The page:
Showing all posts tagged #programming:


OSS lazy-loads governance

Posted on April 7th, 2019

A special characteristic of open source software (OSS) is that you don't need institutional support to get started. It's interesting to compare this to physical infrastructure, like dams or railroads. Before you can begin those projects, you need upfront capital, permits, rights-of-way, environmental impact reviews, community hearings... and so much more. By contrast, all you need in order to begin a digital infrastructure project is an inte...

Twitter backup

Posted on August 22nd, 2018

I gave in to my paranoid tendencies today and wrote a little backup script for Twitter, which I figured I'd share here. Two requirements: github.com/sferik/t: A command-line power tool for Twittergithub.com/wireservice/csvkit: A suite of utilities for converting to and working with CSV, the king of tabular file formats To install these from the terminal: Here's the script to do the backup itself (which I plan to run ~1/mo): For some rea...

A steelman for tradition

Posted on June 3rd, 2018

Epistemic status: High confidence about the pros/cons discussed regarding my own experience, fairly low confidence about the parts I heard secondhand. Epistemic effort: Low-to-medium effort. I realized these things were connected while I was in the shower last night, then I spent two hours stream-of-consciousness writing to get them onto the page. I then read it over once for minor editing and shared it with a friend to sanity check. 1. "Bik...

Strategically ignorant

Posted on April 1st, 2018

Effective software developers know how to manage their ignorance. Studying the inner workings of each dependency and every layer of your stack is a luxury you often can't afford, so it's important to know how and when to make leaps of faith. More than any explicit technical knowledge, this intuition is perhaps the biggest thing that differentiates experienced programmers from inexperienced ones. When I first started coding, painful awareness ...

Webpack and Ethereum smart contracts with Typescript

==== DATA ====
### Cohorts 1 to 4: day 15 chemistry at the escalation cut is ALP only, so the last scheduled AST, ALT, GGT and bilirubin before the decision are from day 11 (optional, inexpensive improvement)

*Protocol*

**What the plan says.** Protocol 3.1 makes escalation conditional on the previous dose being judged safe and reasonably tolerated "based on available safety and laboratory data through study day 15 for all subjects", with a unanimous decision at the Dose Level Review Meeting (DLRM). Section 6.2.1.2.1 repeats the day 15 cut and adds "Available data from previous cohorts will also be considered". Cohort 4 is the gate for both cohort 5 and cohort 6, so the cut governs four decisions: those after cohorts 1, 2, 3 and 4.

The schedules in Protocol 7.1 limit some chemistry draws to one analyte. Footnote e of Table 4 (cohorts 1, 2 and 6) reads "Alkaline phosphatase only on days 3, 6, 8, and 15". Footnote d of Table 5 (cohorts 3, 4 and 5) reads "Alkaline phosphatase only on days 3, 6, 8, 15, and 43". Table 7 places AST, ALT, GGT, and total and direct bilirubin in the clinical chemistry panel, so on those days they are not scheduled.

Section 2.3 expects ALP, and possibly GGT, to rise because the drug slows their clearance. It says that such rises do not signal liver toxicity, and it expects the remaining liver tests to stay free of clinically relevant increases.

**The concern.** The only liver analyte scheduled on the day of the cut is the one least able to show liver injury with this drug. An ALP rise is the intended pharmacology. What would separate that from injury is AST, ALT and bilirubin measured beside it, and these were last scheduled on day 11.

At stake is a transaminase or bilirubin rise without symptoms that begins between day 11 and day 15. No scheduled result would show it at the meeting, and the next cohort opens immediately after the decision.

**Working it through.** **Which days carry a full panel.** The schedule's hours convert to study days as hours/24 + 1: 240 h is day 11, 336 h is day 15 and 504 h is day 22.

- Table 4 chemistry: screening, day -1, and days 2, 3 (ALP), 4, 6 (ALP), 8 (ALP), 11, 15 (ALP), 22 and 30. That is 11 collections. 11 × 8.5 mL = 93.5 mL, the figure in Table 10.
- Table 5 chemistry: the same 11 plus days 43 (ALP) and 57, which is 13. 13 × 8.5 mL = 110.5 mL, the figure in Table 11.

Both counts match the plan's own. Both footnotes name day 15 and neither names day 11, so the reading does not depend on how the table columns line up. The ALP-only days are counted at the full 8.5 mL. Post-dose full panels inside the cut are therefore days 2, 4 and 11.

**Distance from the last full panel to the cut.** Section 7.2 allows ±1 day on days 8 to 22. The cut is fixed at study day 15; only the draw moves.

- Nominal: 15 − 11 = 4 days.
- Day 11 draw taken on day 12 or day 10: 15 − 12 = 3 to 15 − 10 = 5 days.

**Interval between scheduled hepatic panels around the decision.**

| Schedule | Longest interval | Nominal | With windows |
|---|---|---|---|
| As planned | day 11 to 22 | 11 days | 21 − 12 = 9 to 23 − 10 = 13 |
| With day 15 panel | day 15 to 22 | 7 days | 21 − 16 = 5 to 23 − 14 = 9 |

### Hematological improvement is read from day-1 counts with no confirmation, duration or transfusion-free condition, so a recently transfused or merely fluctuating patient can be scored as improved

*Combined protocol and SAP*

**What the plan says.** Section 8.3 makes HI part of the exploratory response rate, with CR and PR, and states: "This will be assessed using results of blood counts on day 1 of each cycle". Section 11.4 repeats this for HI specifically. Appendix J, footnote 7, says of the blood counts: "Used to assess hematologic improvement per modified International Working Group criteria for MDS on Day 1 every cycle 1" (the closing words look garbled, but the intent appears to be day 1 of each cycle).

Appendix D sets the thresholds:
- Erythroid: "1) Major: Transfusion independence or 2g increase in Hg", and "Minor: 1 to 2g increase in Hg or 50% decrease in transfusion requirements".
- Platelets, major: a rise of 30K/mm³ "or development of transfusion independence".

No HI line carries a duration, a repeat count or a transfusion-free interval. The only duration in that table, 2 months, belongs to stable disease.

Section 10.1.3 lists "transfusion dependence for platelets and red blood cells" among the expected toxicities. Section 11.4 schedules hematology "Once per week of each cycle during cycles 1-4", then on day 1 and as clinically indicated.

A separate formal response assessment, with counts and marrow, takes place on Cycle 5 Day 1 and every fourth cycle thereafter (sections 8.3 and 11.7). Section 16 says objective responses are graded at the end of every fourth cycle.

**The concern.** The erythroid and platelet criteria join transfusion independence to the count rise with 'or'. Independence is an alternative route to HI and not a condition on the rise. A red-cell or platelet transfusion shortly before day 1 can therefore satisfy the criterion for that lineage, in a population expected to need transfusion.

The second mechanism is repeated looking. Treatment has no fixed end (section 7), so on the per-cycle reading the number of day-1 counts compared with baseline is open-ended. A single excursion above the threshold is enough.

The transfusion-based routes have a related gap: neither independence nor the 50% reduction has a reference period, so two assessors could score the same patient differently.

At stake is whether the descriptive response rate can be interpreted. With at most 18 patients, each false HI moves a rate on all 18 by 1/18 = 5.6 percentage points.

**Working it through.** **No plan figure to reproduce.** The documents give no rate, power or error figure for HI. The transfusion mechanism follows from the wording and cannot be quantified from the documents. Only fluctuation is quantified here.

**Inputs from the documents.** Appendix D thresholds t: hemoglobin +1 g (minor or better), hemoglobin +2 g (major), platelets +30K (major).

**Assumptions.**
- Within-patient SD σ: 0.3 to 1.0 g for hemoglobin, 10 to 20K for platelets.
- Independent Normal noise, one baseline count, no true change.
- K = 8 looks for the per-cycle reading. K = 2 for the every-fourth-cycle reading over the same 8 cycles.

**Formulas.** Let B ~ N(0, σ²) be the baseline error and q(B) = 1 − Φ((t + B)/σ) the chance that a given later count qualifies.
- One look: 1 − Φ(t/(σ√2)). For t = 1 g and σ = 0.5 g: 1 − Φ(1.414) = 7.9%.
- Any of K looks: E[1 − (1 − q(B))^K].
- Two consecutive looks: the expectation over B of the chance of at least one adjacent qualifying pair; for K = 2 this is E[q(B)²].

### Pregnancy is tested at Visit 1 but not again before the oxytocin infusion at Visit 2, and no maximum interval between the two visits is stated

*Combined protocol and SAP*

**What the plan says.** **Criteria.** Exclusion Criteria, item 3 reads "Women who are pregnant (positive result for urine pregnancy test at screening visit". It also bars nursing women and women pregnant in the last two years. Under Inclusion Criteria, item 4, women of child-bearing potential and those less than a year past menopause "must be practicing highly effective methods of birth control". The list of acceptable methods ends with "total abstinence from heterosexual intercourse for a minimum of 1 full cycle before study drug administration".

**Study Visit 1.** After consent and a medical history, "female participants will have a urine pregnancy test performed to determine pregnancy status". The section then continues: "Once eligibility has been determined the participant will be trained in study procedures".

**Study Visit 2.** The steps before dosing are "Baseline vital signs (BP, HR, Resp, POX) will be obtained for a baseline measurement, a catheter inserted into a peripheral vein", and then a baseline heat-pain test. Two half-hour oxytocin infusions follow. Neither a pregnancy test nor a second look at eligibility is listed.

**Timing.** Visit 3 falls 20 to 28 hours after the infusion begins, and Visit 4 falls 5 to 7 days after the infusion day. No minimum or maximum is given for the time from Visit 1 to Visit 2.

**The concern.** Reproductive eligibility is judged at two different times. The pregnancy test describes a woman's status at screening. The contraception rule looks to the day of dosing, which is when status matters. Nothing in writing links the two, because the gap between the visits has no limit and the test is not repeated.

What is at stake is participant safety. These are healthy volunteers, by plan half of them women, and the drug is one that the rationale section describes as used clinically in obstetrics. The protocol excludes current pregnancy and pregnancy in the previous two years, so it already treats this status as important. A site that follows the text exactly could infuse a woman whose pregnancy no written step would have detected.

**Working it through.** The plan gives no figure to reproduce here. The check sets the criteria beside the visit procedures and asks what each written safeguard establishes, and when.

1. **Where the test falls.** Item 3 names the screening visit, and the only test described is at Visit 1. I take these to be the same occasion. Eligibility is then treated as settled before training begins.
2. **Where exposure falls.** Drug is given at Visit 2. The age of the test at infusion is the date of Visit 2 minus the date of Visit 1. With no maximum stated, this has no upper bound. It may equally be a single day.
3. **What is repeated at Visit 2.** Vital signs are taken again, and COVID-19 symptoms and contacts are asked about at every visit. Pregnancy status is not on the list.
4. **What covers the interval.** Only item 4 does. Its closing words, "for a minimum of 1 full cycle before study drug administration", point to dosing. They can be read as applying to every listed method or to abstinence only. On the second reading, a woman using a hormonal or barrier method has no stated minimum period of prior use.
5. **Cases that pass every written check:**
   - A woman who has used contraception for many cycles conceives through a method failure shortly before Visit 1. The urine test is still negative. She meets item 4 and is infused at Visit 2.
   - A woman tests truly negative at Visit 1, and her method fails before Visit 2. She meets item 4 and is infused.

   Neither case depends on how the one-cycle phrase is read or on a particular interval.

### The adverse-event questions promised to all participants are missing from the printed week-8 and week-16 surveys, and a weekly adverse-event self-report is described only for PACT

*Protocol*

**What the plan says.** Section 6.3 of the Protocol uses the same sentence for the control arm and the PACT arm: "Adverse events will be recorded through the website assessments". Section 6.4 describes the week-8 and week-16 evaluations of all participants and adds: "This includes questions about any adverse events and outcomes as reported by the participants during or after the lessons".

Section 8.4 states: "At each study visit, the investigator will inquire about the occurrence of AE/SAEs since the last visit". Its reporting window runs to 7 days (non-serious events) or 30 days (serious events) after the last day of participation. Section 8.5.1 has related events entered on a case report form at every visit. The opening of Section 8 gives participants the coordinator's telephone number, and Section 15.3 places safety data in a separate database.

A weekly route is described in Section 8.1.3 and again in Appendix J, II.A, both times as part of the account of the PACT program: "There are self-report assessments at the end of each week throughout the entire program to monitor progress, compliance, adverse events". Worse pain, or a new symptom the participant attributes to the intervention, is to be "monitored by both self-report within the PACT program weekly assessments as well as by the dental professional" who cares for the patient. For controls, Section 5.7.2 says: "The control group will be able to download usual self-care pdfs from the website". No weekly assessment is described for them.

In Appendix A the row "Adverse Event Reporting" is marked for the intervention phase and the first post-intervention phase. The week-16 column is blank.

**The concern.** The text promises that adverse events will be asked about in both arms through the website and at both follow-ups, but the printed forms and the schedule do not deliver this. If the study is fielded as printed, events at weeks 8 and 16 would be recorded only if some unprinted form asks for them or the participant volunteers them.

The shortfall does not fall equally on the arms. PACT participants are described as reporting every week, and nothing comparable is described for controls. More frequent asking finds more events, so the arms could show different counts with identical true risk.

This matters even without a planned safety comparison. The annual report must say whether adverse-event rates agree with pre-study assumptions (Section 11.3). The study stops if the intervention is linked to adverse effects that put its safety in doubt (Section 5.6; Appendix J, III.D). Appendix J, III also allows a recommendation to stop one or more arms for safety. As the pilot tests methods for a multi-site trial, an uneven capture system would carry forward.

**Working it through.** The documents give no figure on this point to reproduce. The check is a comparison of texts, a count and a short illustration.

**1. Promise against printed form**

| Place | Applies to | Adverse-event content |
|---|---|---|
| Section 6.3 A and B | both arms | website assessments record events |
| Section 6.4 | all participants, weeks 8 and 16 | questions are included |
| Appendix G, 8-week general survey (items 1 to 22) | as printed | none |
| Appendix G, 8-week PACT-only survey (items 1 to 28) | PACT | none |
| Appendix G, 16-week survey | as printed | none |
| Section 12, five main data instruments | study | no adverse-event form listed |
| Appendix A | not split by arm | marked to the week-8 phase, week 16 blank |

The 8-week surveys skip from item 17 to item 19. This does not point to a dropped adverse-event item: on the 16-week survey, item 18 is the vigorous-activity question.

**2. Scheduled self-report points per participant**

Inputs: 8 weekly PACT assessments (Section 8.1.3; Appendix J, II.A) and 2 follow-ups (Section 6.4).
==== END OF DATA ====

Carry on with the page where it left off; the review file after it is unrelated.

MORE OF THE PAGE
Posted on March 12th, 2018

I originally gave this talk at Typescript Conference 2018. You can find the slides here. TypeScript is a godsend for Webpack and Ethereum developers. In the nascent world of smart contracts, developer-friendly tooling is almost non-existent, the only error message is VM Exception: revert, and bugs can cost millions of dollars. Meanwhile, most Webpack config files are incomprehensible, fragile, and cobbled together from a mess of Stack Overflo...

What's in a name?

Posted on February 6th, 2018

I often use a thesaurus while coding, and I mentioned this fact to a non-programmer friend today. He was shocked, and he said that he thought that programming was mathematical, not lexical. But it’s not so easy to separate out—naming is one of the most important parts of programming (and math!), because it’s how you reduce complexity down to something that you can understand, explain, and maneuver. The conversation reminded me of a post I rea...

Unambiguous Webpack config with Typescript

Posted on June 19th, 2017

You can write your Webpack config in Typescript, and it’ll save you a huge amount of pain. Webpack’s docs would lead you to believe that using Typescript requires a hacky customized set up, but in fact it’s as simple as installing a single module and changing your extensions from .js to .ts! You can find the rest of the post at the Webpack blog.